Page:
- As Sub-Saharan Africa economic growth to recover slightly in 2017: IMF
Spanish police say around 300 sub-Saharan African migrants stormed the six-meter razor-wire fence between Morocco and the Spanish enclave of Melilla early on Tuesday, with around 100 successfully crossing the border.
The police said that three officers were injured and required medical attention after the 0500 GMT (1.00 a.m. ET) rush, after migrants threw stones at border security.
Spain’s two enclaves in Morocco, Ceuta and Melilla, are often used as entry points into Europe by African migrants, who either climb over border fences or try to swim along the coast.
Over 1,000 migrants attempted to cross into Ceuta in January, but most were returned to Morocco.
In the meantime, economic growth in sub-Saharan Africa should recover slightly to 2.6 per cent this year after a more than two-decade low in 2016 as commodity exporters faced lower prices, the International Monetary Fund said on Tuesday.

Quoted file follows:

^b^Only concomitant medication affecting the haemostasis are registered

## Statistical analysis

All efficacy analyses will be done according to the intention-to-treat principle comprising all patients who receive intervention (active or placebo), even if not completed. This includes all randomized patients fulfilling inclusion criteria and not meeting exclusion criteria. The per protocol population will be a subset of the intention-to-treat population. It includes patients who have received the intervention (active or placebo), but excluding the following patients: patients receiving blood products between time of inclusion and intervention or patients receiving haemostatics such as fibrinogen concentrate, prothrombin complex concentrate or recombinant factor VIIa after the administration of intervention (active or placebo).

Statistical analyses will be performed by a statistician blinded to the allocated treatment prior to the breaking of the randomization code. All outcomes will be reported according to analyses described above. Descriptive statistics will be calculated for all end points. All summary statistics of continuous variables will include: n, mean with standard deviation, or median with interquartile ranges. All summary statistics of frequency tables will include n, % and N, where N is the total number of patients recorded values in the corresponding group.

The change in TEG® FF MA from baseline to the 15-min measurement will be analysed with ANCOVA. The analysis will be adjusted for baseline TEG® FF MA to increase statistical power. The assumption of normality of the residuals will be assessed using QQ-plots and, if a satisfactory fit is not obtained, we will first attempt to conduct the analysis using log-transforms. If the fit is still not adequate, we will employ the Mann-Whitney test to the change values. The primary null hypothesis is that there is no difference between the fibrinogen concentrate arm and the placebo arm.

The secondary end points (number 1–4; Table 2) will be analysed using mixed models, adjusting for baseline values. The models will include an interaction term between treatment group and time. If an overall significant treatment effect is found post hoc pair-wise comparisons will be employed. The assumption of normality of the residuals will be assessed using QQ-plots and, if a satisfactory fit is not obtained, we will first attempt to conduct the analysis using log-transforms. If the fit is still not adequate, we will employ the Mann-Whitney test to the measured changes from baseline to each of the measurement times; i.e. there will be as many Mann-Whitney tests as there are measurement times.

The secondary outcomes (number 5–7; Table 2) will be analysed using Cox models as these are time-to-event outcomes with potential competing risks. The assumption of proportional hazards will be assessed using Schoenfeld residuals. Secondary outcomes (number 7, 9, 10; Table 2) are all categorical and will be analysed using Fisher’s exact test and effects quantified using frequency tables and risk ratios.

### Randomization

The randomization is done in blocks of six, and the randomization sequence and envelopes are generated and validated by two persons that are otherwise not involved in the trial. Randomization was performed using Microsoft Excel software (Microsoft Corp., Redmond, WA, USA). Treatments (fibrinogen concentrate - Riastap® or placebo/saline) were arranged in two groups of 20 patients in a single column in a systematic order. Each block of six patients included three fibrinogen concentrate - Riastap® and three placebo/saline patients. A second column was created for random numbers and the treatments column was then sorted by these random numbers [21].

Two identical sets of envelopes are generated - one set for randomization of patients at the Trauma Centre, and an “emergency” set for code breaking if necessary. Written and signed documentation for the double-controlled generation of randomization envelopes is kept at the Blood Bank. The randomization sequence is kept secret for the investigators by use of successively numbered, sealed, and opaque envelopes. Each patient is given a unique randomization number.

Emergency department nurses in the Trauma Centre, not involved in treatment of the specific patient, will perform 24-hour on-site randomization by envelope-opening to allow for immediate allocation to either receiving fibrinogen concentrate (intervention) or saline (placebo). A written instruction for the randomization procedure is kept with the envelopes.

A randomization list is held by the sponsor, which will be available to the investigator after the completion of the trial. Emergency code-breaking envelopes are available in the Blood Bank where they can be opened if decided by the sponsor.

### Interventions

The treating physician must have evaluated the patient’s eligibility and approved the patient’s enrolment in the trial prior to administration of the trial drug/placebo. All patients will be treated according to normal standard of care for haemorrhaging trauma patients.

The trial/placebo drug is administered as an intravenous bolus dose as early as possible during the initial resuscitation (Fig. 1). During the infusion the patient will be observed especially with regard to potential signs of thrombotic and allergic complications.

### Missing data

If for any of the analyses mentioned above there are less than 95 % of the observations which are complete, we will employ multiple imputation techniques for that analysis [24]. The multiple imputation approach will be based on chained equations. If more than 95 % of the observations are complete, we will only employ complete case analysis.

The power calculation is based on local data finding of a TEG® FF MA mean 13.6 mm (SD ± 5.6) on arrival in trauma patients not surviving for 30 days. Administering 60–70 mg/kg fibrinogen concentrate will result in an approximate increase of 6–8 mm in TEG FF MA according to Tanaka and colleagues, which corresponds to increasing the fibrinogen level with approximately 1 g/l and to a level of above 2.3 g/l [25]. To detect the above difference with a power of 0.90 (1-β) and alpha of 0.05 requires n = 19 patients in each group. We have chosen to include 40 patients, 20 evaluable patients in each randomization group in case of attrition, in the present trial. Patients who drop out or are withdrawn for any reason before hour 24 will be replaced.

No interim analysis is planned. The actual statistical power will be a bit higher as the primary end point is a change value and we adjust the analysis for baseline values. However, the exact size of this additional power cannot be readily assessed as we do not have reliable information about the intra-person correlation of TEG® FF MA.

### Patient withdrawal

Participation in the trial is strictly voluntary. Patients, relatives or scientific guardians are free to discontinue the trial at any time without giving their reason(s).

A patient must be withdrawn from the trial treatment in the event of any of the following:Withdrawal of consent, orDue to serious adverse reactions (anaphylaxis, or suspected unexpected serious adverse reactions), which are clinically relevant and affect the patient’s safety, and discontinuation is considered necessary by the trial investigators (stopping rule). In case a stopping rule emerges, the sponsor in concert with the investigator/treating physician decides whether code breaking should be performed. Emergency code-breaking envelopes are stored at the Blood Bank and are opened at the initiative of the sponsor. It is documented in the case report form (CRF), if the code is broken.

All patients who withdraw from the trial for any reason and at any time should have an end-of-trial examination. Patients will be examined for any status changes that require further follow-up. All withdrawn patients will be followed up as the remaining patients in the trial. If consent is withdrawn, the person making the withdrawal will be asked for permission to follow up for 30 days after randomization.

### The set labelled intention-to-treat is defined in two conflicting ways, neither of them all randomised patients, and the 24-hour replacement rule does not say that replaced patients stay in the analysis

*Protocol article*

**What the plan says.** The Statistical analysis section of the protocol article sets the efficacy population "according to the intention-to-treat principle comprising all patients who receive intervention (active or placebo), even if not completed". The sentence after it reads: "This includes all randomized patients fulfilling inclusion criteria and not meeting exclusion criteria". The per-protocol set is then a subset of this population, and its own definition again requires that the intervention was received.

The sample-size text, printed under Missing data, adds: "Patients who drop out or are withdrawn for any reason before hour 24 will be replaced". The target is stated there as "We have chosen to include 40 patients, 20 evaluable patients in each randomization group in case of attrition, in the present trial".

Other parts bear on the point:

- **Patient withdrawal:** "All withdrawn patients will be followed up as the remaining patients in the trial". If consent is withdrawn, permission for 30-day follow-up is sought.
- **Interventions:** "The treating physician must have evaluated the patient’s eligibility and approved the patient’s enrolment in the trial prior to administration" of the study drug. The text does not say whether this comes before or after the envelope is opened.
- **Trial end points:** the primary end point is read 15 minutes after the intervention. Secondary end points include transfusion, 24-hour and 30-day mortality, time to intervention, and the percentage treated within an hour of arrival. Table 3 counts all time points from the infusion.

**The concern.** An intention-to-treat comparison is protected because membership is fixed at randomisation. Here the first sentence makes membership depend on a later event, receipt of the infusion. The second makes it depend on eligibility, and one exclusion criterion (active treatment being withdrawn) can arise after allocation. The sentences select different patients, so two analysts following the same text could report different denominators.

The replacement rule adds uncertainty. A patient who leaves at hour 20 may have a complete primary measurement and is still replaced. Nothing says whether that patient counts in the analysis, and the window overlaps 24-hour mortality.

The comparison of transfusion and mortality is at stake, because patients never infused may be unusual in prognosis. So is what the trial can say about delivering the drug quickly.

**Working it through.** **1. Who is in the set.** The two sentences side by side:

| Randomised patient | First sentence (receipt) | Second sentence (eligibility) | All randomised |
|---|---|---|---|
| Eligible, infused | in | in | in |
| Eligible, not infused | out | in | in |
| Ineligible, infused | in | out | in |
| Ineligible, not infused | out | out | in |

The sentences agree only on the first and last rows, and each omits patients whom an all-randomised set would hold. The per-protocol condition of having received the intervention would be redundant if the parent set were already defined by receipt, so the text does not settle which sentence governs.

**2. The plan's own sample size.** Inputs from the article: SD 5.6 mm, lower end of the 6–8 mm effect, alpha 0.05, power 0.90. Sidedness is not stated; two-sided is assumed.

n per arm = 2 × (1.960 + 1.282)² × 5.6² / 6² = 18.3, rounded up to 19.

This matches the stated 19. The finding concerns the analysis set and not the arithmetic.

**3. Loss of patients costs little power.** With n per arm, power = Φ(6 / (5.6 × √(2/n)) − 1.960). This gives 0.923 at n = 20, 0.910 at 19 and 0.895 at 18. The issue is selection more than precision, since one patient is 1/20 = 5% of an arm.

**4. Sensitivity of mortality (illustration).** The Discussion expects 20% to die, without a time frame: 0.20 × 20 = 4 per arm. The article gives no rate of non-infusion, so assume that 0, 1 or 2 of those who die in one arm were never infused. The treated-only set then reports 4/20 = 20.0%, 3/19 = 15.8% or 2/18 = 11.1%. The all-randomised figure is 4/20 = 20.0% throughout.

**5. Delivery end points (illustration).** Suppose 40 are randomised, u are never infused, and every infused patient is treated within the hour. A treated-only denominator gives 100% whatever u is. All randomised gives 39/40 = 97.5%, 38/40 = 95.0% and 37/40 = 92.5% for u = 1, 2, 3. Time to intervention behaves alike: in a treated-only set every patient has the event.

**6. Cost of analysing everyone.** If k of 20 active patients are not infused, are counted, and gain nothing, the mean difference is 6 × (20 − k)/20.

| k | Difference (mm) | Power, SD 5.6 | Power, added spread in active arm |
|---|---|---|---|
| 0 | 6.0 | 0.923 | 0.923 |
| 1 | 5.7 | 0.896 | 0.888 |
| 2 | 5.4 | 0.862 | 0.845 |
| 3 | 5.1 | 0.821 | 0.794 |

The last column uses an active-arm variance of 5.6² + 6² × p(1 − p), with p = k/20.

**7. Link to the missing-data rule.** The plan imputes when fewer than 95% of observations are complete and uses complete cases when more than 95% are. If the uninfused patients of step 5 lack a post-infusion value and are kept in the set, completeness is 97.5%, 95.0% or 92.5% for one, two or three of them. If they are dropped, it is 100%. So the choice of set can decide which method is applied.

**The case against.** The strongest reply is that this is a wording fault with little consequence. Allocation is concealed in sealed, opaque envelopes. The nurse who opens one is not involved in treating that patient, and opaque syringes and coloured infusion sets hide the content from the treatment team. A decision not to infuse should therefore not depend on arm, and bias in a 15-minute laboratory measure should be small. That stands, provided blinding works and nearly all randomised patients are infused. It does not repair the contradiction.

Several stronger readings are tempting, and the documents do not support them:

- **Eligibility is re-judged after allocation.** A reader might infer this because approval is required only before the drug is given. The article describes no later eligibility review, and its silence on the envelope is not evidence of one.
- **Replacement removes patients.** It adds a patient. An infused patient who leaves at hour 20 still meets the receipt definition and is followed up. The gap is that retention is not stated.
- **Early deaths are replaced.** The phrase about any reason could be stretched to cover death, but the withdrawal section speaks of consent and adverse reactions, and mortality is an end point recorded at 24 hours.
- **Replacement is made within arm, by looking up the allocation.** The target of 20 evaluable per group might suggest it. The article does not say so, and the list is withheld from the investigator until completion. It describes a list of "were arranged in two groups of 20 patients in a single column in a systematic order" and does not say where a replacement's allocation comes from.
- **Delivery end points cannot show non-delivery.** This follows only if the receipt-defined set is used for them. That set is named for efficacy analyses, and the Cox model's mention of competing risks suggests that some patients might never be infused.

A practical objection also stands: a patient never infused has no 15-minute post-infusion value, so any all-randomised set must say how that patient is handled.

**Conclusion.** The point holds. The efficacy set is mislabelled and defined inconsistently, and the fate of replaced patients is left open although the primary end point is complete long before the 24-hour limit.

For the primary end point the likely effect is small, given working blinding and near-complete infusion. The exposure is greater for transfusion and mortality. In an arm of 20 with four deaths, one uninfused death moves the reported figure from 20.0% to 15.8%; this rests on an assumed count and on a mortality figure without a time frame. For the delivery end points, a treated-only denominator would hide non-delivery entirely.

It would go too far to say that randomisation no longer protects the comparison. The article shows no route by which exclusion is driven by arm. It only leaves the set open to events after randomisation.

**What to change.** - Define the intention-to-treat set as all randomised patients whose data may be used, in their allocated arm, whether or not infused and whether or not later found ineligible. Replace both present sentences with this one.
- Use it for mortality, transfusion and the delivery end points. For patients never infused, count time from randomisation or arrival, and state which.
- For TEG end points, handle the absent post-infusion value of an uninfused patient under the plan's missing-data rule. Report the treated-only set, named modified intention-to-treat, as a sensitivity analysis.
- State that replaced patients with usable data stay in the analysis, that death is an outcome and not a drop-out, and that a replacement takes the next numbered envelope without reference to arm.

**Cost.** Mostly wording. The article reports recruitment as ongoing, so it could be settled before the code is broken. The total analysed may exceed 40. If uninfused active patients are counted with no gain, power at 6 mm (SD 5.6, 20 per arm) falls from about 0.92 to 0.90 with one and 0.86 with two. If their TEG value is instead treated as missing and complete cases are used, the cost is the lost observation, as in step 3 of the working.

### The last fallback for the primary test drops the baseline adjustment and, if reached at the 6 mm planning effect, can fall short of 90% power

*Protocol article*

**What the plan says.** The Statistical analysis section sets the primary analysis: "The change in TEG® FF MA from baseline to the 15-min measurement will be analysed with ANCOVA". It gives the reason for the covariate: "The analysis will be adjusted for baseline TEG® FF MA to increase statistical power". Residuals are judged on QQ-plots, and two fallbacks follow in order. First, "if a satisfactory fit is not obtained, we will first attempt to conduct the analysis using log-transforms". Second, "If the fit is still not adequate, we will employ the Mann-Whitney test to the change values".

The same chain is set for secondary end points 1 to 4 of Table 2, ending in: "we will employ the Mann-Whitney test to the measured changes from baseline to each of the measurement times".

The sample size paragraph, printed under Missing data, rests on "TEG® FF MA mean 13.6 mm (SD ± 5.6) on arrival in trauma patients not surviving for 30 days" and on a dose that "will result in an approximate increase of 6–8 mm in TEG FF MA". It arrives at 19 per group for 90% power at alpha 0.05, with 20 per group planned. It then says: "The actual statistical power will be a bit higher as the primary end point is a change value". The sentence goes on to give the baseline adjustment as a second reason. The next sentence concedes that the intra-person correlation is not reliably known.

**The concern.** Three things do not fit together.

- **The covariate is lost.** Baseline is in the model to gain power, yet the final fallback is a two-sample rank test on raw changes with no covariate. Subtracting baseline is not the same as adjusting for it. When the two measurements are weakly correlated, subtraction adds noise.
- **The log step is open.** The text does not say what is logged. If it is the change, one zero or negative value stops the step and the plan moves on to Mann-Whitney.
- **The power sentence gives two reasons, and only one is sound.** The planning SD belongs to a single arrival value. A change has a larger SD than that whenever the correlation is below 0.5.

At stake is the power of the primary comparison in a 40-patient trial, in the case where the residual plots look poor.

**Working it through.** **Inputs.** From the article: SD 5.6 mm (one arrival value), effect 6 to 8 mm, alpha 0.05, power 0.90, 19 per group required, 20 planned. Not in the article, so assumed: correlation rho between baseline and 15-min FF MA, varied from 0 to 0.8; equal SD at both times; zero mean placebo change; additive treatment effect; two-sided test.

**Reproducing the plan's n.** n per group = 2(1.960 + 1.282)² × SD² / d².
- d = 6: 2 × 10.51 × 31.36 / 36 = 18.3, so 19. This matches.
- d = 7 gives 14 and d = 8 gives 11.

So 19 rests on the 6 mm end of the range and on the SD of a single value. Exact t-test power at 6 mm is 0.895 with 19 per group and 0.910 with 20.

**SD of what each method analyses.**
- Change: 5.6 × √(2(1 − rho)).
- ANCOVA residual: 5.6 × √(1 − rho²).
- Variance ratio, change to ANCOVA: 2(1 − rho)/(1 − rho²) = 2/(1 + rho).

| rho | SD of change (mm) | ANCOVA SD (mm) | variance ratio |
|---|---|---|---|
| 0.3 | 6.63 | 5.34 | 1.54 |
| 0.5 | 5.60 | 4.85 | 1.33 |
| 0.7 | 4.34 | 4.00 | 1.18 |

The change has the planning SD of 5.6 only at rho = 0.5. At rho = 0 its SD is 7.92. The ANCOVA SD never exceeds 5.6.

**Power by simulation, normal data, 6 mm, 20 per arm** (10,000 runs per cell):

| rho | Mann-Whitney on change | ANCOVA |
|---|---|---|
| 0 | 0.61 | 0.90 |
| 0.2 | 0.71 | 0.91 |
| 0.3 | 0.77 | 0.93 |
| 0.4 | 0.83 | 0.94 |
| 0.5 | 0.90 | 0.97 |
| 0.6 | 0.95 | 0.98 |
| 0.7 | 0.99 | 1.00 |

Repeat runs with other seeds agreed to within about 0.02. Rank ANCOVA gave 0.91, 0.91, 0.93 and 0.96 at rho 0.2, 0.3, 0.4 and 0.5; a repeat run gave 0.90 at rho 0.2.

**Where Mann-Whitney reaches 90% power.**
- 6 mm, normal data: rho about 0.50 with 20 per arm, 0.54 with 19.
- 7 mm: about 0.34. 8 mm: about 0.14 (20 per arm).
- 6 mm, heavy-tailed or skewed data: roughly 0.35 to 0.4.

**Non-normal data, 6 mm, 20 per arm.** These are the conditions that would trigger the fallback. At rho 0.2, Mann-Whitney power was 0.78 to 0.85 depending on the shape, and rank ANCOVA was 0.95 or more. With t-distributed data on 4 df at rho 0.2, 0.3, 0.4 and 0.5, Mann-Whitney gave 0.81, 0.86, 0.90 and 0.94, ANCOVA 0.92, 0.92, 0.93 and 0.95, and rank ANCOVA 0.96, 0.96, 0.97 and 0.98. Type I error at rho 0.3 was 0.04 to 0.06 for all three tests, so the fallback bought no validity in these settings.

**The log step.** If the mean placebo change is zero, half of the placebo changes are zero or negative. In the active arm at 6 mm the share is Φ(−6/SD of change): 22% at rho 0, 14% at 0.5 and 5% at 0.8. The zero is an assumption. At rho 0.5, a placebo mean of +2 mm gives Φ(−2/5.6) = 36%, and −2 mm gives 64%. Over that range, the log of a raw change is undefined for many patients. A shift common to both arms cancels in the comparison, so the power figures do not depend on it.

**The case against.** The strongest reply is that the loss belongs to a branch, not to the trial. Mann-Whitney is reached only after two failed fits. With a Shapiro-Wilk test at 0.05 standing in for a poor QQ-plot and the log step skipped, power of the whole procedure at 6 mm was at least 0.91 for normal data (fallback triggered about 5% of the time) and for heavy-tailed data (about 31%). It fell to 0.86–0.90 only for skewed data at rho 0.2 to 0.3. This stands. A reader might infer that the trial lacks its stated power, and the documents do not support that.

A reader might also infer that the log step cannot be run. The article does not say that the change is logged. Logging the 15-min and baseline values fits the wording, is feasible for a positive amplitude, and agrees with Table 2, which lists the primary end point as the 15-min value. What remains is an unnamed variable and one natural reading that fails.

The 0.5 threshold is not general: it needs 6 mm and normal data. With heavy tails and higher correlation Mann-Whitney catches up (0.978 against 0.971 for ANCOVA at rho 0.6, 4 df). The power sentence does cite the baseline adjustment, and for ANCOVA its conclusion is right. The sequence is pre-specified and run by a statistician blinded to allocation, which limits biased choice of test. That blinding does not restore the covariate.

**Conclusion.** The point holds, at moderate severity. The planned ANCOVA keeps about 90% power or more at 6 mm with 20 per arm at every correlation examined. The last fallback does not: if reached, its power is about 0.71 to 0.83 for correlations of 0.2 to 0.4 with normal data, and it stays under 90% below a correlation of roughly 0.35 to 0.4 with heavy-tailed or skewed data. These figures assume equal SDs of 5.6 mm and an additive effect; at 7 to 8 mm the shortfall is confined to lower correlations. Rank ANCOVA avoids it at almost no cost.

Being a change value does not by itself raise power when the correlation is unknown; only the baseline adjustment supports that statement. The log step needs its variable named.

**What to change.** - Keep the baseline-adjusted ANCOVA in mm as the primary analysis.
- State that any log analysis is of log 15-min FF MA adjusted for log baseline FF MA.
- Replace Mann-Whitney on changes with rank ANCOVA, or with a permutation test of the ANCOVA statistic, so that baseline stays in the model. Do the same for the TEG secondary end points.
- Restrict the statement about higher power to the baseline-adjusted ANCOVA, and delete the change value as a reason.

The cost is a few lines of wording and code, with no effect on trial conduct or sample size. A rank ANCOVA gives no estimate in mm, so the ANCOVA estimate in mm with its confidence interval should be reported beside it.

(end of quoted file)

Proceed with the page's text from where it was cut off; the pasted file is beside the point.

The slight rebound will be driven by a recovery in oil production in Nigeria, higher public spending ahead of elections in Angola, and the fading of drought effects in South Africa, the IMF said in its regional economic outlook.
However, resource-rich Nigeria, Angola and Central Africa’s six-nation CEMAC bloc are still struggling to deal with the losses caused by low oil prices, the IMF said.
“The overall weak outlook partly reflects insufficient policy adjustment,” said Abebe Aemro Selassie, Director of the IMF’s African Department, adding that this was holding back investment.
In non-oil producers such as Ivory Coast, Kenya, and Senegal, growth is expected to remain strong at over five per cent but vulnerabilities such as rising public debt are starting to emerge, it said.
For a decade, sub-Saharan African economic growth of around five per cent drew in foreign investment but that is drying up with economic growth now barely keeping up with population growth.
The World Bank also expects growth of 2.6 per cent this year, expanding to 3.2 per cent in 2018 and 3.5 per cent a year later.